that will never be resolved. These debates just distract from getting stuff
done. At the end of the day you have to ‘just pick something’, and that’s the
whole philosophy of Standard – it’s a bunch of sensible ‘just pick something’
opinions. Hopefully, users see the value in that over defending their own
opinions.

Pro tip: Just use Standard and move on. There are actual real problems that
you could spend your time solving! 😛

Is there an automatic formatter?

Yes! You can use standardrb --fix to fix most issues automatically.

standardrb --fix is built into standardrb for maximum convenience. Most
problems are fixable, but some errors must be fixed manually.

Can I override the fix: true config setting?

Also yes! You can use standardrb --no-fix. Not fixing is the default
behavior, but this flag will override the fix: true setting in your
.standard.yml config.
This is especially useful for checking your project’s compliance with
standardrb in CI environments while keeping the fix: true option enabled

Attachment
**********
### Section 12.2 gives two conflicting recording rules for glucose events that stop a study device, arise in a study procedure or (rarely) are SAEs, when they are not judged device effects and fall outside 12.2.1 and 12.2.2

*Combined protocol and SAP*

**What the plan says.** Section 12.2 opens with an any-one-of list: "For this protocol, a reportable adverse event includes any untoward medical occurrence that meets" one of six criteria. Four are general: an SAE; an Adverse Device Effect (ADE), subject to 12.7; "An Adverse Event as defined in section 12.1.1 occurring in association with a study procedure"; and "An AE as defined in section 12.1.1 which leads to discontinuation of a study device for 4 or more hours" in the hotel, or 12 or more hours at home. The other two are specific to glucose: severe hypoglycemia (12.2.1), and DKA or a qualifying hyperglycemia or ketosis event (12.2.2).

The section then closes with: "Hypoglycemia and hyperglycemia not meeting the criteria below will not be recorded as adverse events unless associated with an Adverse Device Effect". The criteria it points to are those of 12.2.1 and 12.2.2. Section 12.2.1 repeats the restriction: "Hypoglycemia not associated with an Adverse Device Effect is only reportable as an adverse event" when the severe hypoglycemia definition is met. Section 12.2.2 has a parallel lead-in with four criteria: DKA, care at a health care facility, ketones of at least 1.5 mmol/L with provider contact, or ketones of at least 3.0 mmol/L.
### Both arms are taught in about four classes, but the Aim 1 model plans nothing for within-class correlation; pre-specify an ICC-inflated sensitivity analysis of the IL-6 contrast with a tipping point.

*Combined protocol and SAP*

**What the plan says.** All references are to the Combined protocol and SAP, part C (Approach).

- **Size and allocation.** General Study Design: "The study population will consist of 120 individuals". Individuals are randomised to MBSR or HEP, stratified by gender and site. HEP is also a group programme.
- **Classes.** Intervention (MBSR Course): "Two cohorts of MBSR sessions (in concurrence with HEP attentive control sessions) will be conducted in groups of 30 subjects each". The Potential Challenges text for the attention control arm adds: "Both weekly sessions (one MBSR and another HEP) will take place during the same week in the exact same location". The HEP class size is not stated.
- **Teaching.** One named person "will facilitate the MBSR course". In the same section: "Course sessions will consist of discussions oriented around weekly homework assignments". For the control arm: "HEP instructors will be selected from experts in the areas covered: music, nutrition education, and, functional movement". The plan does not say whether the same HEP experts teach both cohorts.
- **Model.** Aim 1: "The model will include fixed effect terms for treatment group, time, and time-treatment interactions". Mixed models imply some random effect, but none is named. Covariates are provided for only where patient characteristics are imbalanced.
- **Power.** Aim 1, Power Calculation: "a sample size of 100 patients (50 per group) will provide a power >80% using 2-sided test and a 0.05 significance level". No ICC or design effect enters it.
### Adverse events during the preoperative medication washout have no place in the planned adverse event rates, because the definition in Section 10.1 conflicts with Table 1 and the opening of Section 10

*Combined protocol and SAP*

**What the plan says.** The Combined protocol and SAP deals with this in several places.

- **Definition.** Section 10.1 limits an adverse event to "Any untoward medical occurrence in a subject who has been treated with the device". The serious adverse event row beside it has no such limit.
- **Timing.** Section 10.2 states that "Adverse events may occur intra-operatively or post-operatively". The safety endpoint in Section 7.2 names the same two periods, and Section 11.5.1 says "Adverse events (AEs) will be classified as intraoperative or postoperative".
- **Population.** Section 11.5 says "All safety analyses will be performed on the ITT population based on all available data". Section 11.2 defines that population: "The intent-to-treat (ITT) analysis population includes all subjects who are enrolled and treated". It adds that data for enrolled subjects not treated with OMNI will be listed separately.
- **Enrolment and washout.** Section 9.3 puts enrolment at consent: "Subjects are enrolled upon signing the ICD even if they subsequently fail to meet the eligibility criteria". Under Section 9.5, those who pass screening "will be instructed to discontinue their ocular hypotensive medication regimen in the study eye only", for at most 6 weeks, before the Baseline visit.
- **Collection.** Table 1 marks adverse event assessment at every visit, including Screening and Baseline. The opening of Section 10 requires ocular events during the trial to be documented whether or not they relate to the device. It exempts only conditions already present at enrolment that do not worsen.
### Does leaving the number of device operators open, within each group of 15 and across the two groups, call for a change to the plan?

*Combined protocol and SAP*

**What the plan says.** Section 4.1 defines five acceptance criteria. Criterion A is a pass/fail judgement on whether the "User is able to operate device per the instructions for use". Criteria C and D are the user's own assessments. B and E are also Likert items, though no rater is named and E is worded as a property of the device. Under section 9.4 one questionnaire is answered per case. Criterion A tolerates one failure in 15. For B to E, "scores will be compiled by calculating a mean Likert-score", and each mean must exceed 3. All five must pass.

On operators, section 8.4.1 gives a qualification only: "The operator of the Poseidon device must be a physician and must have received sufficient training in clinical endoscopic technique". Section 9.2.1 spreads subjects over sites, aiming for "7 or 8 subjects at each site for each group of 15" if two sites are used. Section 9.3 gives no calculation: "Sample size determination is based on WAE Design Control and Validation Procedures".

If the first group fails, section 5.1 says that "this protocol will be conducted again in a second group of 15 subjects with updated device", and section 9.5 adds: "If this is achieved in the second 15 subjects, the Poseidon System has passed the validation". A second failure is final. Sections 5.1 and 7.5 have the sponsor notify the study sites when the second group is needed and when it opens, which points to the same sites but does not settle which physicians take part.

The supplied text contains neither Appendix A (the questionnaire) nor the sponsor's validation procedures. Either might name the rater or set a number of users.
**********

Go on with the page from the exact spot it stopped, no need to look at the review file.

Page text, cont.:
locally.

How do I ignore files?

Sometimes you need to ignore additional folders or specific minified files. To
do that, add a .standard.yml file to the root of your project and specify a
list of files and globs that should be excluded:

ignore:
  - 'some/file/in/particular.rb'
  - 'a/whole/directory/**/*'

You can see the files Standard ignores by default
here

How do I hide a certain warning?

In rare cases, you’ll need to break a rule and hide the warning generated by
Standard.

Ruby Standard Style uses RuboCop
under-the-hood and you can hide warnings as you normally would if you used
RuboCop directly.

To ignore only certain rules from certain globs (not recommended, but maybe your
test suite uses a non-standardable DSL, you can specify an array of RuboCop
rules to ignore for a particular glob:

ignore:
  - 'test/**/*':
    - Layout/EndAlignment

How do I disable a warning within my source code?

You can also use special comments to disable all or certain rules within your
source code.

Given this source listing foo.rb: